Virginia Virtual School Board; established, report. (SB1240)

Introduced By

Sen. Siobhan Dunnavant (R-Henrico) with support from co-patron Sen. Amanda Chase (R-Midlothian)

Progress

Introduced
Passed Committee
Passed House
Passed Senate
Signed by Governor
Became Law

Description

Virginia Virtual School established. Establishes the Board of the Virginia Virtual School (the Board) as a policy agency in the executive branch of state government for the purpose of governing the full-time virtual school programs offered to students enrolled in the Virginia Virtual School (the School). The Secretary of Education is responsible for such agency. The 14-member Board is given operational control of the School and assigned powers and duties. Beginning with the 2019-2020 school year, the bill requires the School to be open to any school-age person in the Commonwealth and to provide an educational program meeting the Standards of Quality for grades kindergarten through 12, with a maximum enrollment of 5,000 students statewide. The bill requires the average state share of Standards of Quality per pupil funding for each enrolled student to be transferred to the School. Amends § 2.2-208, § 2.2-2101, § 22.1-212.23, § 22.1-253.13:2, § 58.1-638, of the Code of Virginia. Read the Bill »

Outcome

Bill Has Failed

History

DateAction
01/10/2017Prefiled and ordered printed; offered 01/11/17 17102925D
01/10/2017Referred to Committee on Education and Health
01/30/2017Impact statement from DPB (SB1240)
02/02/2017Committee substitute printed 17105164D-S1
02/02/2017Substitute bill reprinted 17105164D-S1
02/02/2017Incorporates SB1380 (Petersen)
02/02/2017Incorporates SB1570 (Peake)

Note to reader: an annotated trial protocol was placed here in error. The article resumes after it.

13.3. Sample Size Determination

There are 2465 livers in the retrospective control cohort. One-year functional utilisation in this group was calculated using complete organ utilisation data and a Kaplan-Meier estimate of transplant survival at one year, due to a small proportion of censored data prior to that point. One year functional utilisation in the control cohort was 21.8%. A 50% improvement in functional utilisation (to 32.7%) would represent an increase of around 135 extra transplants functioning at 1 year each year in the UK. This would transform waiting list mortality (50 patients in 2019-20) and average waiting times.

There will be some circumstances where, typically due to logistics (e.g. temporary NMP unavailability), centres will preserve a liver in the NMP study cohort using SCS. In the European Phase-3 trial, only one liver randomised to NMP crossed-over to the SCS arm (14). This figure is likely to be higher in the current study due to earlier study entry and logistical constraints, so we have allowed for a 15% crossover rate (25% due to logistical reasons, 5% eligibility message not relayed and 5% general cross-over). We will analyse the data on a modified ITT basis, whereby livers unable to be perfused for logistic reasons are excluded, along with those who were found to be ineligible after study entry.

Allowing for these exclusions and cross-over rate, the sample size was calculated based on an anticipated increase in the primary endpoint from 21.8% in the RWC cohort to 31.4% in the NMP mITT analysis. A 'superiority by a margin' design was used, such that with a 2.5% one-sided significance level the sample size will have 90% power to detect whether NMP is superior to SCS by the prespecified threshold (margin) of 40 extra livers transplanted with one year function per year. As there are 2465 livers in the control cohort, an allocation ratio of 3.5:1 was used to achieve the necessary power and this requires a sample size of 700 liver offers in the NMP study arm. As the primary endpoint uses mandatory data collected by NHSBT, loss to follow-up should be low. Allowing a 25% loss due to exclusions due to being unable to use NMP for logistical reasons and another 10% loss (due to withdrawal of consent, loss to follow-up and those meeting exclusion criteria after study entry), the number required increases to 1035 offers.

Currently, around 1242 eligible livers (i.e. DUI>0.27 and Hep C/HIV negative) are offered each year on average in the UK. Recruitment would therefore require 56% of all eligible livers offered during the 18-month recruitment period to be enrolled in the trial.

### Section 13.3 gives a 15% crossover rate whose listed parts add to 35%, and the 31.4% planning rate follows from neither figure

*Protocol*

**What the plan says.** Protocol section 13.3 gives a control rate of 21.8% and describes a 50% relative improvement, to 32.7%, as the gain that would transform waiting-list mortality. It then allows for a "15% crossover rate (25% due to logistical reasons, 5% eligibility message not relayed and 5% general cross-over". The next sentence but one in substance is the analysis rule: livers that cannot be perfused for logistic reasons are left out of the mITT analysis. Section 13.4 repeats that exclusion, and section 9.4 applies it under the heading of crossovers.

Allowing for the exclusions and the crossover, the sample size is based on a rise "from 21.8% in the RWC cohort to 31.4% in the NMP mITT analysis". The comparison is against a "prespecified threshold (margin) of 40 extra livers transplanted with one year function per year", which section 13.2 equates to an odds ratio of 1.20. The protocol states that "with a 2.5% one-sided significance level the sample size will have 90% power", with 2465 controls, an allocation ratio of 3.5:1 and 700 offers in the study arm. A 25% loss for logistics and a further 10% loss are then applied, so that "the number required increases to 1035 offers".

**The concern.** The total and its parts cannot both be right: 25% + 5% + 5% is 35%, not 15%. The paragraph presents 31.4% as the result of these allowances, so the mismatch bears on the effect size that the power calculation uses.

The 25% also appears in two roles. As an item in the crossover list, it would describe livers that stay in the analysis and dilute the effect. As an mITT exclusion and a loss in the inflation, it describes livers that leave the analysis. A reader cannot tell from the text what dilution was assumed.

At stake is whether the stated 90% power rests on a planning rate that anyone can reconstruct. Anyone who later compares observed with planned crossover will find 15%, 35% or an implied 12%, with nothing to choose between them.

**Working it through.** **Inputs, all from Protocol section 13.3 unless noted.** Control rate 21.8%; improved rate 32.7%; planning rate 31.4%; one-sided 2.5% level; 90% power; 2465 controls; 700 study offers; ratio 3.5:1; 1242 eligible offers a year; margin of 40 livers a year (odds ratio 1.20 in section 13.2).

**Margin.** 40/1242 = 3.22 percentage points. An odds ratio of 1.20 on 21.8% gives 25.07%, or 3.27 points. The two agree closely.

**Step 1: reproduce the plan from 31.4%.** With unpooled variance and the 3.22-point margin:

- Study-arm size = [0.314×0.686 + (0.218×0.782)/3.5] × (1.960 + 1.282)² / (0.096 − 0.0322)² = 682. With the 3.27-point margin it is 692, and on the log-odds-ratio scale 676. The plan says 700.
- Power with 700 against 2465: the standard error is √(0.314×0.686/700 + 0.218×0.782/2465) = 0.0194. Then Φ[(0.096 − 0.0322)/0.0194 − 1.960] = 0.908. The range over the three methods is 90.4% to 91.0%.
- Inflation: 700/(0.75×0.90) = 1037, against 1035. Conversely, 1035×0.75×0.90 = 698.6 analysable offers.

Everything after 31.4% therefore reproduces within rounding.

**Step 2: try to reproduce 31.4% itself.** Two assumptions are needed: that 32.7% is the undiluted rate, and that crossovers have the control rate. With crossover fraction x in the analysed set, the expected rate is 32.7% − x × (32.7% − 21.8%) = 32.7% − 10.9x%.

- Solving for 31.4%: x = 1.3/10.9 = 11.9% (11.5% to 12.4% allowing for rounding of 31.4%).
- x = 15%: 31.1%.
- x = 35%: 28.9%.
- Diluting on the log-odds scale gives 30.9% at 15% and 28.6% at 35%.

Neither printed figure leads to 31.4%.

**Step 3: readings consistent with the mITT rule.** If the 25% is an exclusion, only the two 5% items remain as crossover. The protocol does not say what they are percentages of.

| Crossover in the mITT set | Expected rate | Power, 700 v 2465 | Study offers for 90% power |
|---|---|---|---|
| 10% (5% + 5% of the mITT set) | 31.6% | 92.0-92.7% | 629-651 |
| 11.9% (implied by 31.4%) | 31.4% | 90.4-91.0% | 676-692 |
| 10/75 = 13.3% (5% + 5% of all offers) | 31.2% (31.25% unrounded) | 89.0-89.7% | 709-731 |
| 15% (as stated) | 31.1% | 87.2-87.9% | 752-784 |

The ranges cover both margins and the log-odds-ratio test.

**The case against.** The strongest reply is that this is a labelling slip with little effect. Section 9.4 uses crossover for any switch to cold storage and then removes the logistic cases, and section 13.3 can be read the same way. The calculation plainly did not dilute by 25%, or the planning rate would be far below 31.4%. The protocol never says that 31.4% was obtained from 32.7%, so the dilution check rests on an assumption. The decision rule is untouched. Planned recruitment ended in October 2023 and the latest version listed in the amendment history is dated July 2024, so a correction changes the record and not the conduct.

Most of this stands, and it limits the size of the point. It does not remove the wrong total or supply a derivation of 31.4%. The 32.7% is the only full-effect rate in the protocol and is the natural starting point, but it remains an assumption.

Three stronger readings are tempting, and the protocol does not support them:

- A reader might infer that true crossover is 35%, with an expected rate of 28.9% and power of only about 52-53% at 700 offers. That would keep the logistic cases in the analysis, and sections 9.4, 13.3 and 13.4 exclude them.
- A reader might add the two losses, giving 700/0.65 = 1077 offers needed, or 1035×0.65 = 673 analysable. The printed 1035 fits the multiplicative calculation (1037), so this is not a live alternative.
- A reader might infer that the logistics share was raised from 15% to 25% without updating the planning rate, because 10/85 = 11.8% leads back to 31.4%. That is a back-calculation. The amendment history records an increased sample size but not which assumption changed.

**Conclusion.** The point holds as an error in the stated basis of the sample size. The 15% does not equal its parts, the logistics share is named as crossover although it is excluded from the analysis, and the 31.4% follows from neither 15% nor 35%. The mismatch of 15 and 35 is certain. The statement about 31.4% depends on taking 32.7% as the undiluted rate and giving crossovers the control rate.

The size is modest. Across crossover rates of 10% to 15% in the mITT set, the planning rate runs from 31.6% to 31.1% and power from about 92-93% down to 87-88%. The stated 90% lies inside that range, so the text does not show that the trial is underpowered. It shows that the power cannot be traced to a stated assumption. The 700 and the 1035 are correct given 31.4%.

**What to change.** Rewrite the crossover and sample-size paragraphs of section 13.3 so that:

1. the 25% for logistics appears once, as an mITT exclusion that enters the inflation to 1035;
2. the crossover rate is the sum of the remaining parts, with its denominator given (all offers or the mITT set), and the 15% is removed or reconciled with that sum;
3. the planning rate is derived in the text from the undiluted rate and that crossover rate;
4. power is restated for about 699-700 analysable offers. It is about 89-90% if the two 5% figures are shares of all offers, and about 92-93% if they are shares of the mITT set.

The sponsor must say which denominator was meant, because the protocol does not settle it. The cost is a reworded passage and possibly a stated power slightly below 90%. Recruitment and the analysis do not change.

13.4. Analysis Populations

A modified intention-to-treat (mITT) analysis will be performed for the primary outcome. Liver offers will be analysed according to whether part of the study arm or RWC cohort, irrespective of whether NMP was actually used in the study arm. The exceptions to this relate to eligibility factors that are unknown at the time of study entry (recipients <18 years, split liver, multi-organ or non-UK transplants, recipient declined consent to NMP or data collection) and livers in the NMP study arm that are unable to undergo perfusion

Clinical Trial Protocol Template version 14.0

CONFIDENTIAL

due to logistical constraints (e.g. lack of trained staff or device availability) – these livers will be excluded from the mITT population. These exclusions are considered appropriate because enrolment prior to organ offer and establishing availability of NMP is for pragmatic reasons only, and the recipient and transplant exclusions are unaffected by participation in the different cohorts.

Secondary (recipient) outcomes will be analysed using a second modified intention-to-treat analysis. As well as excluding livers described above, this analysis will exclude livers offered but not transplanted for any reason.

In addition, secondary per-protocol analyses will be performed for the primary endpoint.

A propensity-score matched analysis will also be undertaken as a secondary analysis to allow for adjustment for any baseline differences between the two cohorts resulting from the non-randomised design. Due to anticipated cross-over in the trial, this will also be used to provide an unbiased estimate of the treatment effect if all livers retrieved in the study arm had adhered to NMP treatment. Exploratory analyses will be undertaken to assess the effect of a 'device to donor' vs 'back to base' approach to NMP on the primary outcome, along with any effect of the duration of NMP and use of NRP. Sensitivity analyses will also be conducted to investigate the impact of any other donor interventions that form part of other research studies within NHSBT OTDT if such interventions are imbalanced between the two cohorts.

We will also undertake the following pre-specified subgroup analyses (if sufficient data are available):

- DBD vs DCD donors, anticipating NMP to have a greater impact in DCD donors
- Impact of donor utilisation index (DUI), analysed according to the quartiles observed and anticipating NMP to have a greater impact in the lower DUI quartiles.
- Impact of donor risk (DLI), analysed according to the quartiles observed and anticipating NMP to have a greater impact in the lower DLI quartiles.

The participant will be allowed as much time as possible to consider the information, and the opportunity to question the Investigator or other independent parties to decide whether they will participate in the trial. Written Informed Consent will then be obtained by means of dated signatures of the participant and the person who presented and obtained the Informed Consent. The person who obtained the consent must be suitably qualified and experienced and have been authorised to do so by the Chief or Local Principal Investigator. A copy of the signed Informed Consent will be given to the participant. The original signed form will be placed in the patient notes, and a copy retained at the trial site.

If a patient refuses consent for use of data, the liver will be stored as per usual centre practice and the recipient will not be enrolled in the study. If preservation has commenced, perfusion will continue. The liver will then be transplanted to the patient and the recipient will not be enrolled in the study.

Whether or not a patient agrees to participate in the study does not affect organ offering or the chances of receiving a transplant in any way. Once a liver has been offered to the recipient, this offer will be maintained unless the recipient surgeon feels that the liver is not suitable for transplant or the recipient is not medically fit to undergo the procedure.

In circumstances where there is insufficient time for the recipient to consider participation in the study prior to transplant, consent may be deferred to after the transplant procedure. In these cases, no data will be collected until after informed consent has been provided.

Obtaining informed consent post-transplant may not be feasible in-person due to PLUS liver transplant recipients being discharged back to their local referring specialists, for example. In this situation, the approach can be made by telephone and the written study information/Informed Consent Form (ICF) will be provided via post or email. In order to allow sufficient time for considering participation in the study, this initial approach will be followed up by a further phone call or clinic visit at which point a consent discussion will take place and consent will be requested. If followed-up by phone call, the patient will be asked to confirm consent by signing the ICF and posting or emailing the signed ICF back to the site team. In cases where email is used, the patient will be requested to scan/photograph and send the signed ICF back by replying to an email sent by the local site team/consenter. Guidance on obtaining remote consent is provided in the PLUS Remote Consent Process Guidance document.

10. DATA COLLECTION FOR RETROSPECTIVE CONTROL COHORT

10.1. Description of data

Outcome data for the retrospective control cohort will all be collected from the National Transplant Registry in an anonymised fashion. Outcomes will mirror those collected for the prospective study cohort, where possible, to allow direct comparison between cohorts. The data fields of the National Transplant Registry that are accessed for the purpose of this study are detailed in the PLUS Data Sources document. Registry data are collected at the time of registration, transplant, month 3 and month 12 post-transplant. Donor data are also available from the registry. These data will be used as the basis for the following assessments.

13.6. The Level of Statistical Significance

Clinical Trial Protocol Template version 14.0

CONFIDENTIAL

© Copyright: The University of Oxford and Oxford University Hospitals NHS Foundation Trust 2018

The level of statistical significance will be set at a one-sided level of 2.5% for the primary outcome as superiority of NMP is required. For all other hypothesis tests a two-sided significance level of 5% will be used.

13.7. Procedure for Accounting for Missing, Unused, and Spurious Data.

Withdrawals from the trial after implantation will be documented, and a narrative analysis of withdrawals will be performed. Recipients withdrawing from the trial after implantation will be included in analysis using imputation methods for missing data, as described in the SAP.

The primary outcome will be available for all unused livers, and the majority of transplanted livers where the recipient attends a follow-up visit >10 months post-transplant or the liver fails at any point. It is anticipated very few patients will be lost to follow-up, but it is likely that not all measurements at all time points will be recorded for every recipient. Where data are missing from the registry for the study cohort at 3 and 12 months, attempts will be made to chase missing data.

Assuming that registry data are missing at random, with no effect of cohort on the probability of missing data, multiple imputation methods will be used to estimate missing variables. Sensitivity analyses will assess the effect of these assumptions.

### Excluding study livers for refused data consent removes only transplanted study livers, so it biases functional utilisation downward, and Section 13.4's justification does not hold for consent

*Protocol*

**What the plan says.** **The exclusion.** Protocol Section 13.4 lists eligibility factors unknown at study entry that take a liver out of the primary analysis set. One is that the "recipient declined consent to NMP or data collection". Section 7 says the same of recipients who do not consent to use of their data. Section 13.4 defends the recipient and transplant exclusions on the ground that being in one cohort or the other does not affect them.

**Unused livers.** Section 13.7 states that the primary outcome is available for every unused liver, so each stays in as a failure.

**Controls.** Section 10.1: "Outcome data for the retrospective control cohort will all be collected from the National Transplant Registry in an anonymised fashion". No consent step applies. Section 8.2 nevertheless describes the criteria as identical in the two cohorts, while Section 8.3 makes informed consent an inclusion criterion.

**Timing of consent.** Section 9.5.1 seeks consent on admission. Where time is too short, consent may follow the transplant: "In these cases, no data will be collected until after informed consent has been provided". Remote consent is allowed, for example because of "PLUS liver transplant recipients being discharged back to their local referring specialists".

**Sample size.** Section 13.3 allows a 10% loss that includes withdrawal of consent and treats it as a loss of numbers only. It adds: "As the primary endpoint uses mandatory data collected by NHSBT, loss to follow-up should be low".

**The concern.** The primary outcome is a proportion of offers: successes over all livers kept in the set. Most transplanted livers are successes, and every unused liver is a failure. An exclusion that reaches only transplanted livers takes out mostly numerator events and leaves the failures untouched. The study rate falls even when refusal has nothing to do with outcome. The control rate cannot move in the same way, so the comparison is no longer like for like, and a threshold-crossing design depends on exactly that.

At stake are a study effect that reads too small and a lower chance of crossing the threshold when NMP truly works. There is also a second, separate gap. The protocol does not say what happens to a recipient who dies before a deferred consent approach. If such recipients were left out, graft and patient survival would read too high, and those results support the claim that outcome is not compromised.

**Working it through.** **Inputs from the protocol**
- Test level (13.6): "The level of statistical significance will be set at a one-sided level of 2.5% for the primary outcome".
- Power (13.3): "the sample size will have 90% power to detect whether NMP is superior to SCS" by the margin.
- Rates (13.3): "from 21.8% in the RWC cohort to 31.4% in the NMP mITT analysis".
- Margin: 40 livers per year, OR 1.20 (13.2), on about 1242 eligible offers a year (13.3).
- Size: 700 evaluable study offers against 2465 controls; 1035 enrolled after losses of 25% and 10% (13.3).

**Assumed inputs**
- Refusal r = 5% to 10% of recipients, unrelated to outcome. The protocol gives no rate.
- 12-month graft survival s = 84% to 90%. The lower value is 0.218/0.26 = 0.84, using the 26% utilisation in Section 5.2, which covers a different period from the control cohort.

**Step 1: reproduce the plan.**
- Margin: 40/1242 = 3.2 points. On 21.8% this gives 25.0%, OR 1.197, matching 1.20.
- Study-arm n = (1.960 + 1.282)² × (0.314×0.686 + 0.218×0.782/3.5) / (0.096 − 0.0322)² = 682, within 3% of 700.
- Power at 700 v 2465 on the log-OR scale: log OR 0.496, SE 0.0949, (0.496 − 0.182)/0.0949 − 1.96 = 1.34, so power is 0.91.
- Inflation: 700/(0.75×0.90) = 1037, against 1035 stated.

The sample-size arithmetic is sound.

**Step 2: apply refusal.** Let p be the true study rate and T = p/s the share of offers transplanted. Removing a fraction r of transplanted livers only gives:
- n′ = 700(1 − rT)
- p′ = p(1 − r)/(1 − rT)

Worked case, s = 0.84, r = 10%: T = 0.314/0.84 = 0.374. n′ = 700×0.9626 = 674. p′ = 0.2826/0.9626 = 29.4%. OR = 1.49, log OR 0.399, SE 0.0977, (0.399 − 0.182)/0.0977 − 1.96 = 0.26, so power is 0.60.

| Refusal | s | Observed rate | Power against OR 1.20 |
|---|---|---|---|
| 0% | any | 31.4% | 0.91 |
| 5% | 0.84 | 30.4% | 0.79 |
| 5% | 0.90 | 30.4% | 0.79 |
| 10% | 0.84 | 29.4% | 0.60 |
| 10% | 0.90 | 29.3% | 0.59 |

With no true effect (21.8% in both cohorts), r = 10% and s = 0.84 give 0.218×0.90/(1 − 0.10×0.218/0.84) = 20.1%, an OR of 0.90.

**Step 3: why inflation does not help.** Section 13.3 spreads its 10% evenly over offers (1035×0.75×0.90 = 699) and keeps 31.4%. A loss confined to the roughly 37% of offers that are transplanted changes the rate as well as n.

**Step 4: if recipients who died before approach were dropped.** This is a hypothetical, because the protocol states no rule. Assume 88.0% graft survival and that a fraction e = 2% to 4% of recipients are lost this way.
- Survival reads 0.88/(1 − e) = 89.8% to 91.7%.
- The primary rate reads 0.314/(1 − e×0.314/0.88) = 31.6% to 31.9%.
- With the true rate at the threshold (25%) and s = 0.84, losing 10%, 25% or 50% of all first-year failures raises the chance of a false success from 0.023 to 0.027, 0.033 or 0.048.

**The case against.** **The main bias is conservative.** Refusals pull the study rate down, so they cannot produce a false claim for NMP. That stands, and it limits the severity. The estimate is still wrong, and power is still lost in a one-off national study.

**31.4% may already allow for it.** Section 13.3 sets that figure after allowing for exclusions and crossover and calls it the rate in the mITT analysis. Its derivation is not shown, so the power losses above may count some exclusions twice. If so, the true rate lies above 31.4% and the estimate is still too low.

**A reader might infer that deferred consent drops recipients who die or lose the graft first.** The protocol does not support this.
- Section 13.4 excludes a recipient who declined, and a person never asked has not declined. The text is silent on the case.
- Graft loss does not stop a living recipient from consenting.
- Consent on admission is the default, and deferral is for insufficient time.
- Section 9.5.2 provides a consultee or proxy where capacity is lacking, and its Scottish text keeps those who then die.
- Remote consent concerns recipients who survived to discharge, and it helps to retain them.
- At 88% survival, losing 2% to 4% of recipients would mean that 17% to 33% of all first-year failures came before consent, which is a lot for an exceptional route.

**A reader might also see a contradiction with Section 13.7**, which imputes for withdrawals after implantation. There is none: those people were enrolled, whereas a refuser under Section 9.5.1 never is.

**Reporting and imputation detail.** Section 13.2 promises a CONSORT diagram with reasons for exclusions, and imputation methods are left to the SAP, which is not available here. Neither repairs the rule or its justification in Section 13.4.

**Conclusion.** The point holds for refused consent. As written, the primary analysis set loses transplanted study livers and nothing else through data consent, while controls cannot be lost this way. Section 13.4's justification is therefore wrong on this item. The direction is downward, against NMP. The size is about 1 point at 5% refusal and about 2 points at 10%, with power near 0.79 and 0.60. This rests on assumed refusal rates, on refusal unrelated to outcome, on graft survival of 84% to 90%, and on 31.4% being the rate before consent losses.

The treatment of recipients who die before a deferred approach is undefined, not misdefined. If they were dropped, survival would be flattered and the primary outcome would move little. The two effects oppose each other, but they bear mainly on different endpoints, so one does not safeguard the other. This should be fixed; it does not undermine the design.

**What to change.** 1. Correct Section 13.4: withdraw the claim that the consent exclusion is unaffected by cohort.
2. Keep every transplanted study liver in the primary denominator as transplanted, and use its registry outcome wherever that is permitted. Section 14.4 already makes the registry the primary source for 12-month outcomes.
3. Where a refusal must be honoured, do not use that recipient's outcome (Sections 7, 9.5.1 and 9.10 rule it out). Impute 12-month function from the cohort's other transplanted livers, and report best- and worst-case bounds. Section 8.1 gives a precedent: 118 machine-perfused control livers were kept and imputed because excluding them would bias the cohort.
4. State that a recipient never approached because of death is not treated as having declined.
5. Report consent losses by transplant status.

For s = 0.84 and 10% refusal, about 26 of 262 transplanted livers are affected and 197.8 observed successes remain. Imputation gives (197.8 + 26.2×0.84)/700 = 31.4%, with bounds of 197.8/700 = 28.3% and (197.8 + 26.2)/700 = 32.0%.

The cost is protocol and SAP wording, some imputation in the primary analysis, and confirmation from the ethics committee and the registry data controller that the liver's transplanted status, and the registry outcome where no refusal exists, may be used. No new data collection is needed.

02/02/2017Reported from Education and Health with substitute (8-Y 5-N) (see vote tally)
02/02/2017Rereferred to Finance
02/02/2017Reported from Finance (11-Y 5-N) (see vote tally)
02/03/2017Constitutional reading dispensed (38-Y 0-N 1-A) (see vote tally)
02/06/2017Read second time
02/06/2017Reading of substitute waived
02/06/2017Committee substitute agreed to 17105164D-S1
02/06/2017Engrossed by Senate - committee substitute SB1240S1
02/07/2017Read third time and passed Senate (23-Y 17-N) (see vote tally)
02/09/2017Placed on Calendar
02/09/2017Read first time
02/09/2017Referred to Committee on Education
02/10/2017Impact statement from DPB (SB1240S1)
02/13/2017Reported from Education (14-Y 8-N) (see vote tally)
02/13/2017Referred to Committee on Appropriations
02/13/2017Assigned App. sub: Elementary & Secondary Education
02/14/2017Subcommittee recommends reporting (5-Y 2-N)
02/15/2017Reported from Appropriations (15-Y 7-N) (see vote tally)
02/17/2017Read second time
02/20/2017Read third time
02/20/2017Passed House (59-Y 37-N)
02/20/2017VOTE: PASSAGE (59-Y 37-N) (see vote tally)
02/22/2017Enrolled
02/22/2017Bill text as passed Senate and House (SB1240ER)
02/22/2017Impact statement from DPB (SB1240ER)
02/22/2017Signed by President
02/22/2017Signed by Speaker
02/23/2017Enrolled Bill Communicated to Governor on 2/23/17
02/23/2017G Governor's Action Deadline Midnight, March 27, 2017
03/13/2017G Vetoed by Governor
04/05/2017Senate sustained Governor's veto (20-Y 20-N) (see vote tally)
04/05/2017Requires 27 affirmative votes to override veto
04/05/2017Reconsideration of Governor's veto agreed to (40-Y 0-N) (see vote tally)
04/05/2017Senate sustained Governor's veto (21-Y 19-N) (see vote tally)

Video

This bill was discussed on the floor of the General Assembly. Below is all of the video that we have of that discussion, 2 clips in all, totaling 4 minutes.

Transcript

This is a transcript of the video clips in which this bill is discussed.